[ubuntu-art] ubuntu-art Digest, Vol 27, Issue 17
angeliko at gmail.com
Mon Sep 24 20:37:13 BST 2007
Just a few suggestions on the three questions:
1. What is the problem today?
There is already a good community around artwork, but there are poor efforts to coordinate human resources and a shortage of useful documentation. Some people in the forums have already pointed out the process isn't really a secret, but it seems so to others because there isn't enough publicity and clear docs that explain how the planning, design and selection process works. The community is frustrated in part because they don't understand why certain a design is chosen (especially if the design in question does not chime with their candidates). Some designers are frustrated because there is not enough documentation in place that spells out what is being asked of them. The result is a lot of wasted effort in the "wrong" direction and not very good feelings about the designers' roles in the overall process.
2-3. How can we solve it? And execution?
- More cover material for the community that explains the entire design process. Once a design is finalised, a statement that presents the design to the rest of the community, answering the most oft-asked questions. E.g.: What were the starting aims of the process, and what does the design say about Ubuntu?
- Better guidelines and/or kits for designers that includes some very elementary but essential items, e.g. a palette (not just a sampling of previously accepted colours), or theme components. At the moment there is some disagreement over the colours that should be used, whether other colours (if any) should be combined with the "palette".
- Contrary to some views, audience and message does matter, because design tends towards functional/communicative as it is towards artistic/creative. All this work is going towards certain markets or viewers. Who are these viewers, and what are they to get from the design? This should be one of the starting points in the planning process -- establishing image and audience. It might seem irrelevant to a "meta-debate", but it's part of how the design process should be approached and, eventually, executed. It's also one of the things that gives consistency in the visual experience, because everything will be working towards a common goal or trying to say the same thing to users. Consistency usually indicates that a good amount of thought went behind the entire process, rather than something being thrown together because the parts were at hand.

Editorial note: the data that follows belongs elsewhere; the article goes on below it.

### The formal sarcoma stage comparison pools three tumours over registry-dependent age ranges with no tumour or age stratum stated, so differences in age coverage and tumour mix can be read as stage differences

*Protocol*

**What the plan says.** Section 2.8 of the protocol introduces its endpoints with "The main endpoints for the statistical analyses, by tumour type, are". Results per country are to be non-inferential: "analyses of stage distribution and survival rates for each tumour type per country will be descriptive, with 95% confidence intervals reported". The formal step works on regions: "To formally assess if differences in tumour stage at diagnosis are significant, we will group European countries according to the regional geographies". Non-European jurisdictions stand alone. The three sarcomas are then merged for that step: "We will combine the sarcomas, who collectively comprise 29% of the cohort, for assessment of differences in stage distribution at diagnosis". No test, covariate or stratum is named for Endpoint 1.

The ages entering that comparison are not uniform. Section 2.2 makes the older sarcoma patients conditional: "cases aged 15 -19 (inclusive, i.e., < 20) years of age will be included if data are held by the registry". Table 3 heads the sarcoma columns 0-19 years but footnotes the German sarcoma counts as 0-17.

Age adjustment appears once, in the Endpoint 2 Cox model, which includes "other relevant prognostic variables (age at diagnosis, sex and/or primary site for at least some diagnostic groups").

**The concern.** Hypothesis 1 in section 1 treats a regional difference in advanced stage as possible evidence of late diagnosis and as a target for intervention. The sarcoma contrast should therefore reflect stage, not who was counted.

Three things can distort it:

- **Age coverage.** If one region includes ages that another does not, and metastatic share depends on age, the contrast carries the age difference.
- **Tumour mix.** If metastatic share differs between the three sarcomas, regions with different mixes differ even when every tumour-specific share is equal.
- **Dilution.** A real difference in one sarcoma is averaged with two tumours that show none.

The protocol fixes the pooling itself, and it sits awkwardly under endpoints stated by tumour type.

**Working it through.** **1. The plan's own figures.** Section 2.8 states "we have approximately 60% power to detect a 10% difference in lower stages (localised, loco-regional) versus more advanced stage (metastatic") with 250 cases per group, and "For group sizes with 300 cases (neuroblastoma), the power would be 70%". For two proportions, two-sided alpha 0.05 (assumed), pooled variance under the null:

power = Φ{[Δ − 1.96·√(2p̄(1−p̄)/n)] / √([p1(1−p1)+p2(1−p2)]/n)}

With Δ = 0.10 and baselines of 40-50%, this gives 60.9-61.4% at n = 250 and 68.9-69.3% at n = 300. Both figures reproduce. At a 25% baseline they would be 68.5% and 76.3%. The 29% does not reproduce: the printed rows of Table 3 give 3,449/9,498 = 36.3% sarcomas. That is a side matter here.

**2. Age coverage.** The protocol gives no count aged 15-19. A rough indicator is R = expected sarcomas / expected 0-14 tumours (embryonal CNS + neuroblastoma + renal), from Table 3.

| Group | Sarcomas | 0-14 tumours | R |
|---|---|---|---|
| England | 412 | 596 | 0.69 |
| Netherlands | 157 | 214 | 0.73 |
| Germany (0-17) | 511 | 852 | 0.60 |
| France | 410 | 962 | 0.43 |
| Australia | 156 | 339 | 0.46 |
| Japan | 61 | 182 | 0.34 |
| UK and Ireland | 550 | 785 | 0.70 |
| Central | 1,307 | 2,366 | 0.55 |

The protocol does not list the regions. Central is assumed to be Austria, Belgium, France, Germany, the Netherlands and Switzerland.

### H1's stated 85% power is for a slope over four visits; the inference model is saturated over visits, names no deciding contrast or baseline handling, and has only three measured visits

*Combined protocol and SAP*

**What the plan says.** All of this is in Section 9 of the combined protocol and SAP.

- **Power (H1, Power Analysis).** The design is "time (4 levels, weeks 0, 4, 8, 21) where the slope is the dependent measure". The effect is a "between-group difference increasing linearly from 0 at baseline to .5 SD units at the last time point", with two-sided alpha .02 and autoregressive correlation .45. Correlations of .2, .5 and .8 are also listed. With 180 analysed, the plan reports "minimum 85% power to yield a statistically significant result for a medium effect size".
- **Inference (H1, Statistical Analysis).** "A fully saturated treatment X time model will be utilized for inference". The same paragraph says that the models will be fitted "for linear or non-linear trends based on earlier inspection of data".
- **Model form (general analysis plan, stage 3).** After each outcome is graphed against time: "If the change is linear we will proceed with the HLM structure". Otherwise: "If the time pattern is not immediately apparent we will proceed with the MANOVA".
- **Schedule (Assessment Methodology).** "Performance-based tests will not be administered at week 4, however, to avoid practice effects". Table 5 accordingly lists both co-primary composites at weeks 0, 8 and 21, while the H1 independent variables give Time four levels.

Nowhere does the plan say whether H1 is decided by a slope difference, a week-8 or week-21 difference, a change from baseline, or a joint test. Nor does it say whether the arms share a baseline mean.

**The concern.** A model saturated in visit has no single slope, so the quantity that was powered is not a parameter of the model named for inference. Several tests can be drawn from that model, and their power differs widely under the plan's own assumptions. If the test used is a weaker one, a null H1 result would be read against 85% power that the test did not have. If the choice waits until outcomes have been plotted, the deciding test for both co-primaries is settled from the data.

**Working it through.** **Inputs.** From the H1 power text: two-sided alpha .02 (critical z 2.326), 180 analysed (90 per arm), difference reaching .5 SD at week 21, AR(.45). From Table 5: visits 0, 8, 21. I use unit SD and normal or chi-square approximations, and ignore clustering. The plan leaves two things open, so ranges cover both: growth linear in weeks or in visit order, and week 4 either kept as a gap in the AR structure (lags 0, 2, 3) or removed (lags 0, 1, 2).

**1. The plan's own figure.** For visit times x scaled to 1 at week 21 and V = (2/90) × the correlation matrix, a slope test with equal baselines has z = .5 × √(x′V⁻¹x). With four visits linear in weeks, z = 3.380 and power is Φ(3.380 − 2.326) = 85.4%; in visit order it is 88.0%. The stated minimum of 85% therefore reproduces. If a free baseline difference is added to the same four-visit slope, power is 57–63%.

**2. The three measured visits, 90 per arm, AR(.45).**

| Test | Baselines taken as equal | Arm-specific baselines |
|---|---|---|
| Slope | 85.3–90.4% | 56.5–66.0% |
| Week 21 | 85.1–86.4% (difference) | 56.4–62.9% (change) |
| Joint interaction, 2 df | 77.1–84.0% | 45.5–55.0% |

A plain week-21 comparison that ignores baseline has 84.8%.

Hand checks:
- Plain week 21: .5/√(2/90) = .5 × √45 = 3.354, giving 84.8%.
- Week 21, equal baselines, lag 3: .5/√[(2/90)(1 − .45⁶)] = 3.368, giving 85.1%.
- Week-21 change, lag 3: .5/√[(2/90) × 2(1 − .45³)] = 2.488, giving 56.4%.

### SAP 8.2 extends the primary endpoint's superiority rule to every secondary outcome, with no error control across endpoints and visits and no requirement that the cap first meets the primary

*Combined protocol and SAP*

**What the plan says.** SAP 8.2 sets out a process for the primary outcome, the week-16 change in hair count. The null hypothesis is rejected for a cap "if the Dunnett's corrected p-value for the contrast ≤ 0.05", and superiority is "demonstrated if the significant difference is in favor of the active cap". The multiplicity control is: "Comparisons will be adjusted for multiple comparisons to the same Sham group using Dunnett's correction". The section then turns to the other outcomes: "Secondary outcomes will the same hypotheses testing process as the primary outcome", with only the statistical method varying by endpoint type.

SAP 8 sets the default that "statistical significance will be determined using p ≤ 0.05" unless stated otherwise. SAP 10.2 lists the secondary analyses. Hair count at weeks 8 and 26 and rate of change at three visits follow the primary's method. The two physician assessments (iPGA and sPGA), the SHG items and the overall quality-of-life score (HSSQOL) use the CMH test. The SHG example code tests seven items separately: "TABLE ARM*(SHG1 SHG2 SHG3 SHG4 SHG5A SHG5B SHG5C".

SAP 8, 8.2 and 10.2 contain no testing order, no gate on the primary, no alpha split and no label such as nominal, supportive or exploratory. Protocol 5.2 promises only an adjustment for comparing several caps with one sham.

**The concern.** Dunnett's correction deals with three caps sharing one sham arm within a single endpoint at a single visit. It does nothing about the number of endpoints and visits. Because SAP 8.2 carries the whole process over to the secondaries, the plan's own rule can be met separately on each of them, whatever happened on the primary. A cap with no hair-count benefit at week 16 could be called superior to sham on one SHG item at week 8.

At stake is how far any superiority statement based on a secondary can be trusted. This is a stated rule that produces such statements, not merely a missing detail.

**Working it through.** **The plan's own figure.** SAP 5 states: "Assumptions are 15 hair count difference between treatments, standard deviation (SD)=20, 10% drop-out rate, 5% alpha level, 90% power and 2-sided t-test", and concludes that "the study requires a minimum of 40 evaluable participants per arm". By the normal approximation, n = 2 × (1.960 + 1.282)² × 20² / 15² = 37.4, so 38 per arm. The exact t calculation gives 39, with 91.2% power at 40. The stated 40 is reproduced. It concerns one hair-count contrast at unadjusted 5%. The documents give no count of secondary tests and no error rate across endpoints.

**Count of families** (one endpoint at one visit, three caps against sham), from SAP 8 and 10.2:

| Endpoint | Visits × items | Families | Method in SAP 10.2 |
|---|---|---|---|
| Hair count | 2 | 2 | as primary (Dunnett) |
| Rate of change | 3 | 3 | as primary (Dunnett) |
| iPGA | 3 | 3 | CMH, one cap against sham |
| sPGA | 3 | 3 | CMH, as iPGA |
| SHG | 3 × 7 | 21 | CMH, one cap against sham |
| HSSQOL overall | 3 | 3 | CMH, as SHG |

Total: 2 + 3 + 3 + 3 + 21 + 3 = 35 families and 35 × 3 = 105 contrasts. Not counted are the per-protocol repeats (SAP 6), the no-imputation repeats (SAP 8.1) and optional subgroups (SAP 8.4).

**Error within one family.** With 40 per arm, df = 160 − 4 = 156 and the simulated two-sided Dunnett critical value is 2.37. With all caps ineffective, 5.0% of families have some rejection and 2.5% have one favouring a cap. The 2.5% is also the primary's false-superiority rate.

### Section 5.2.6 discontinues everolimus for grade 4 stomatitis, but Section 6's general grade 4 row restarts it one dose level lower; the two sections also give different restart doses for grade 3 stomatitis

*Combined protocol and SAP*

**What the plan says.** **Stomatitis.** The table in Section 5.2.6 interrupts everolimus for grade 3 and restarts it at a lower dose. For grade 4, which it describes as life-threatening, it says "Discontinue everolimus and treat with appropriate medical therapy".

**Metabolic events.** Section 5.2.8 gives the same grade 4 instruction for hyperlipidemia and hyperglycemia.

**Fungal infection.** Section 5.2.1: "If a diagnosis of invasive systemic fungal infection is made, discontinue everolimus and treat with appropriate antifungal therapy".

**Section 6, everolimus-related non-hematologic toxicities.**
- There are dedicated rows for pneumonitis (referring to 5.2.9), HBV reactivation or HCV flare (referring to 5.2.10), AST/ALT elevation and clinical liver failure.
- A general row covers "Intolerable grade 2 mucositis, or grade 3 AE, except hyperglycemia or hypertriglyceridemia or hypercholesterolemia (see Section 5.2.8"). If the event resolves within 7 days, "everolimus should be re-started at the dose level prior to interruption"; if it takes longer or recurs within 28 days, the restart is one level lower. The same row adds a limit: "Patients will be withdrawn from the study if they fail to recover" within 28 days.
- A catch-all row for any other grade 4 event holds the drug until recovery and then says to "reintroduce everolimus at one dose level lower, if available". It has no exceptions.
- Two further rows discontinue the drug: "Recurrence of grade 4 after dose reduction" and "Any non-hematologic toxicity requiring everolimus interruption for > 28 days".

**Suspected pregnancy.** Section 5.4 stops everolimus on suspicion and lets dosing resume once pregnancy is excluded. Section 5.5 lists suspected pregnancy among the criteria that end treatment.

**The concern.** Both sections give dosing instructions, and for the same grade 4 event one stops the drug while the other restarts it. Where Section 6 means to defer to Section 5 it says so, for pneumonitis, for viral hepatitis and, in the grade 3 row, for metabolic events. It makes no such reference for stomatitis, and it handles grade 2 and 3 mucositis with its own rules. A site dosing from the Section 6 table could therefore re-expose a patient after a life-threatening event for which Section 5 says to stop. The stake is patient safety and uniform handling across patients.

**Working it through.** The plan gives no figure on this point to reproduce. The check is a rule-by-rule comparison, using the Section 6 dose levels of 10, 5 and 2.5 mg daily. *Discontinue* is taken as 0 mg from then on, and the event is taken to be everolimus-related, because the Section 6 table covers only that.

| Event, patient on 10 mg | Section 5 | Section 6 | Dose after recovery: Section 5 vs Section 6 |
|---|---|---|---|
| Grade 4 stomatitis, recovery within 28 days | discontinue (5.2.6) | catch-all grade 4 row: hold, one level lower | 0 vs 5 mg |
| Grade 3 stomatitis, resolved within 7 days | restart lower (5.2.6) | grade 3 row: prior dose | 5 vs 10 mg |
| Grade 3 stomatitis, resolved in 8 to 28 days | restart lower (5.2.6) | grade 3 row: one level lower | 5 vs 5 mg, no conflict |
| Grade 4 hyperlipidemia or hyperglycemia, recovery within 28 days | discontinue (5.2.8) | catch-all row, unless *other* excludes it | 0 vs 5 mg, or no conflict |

As for some execution details, the wiki and forum could probably do for now. Artists looking for feedback specific to their designs can open up separate wiki/forum pages and link to them on the Hardy page next to the thumbnails, so that a comments section on the main page will contain comments on the general process, while separate sections are available if the public wishes to directly contact the artists (e.g. via the artists' pages).
In addition to "Forum Ambassadors", any important dates/deadlines should also be posted to the wiki -- IRC and the mailing list are fine for the design "team", but the rest of the community shouldn't have to root up months of archives and transcripts trying to figure out what's happening. Having a roadmap up for everyone to see adds to the impression of transparency, that the "team" has got itself together and is making progress. When someone asks, all the Ambassadors have to do is link people up to the proper documentaton and field additional questions. It avoids sending mixed messages and confusion.
Overall, the resources are there, but better direction and more communication are needed to mobilise them properly.
> Message: 2
> Date: Mon, 24 Sep 2007 13:25:11 +0200 (CEST)
> From: lasse at sosialisme.no
> Subject: [ubuntu-art] Let one thousand flowers bloom
> To: ubuntu-art at lists.ubuntu.com
> Message-ID: <339220.127.116.11.2.1190633111.squirrel at webmail.roedt.no>
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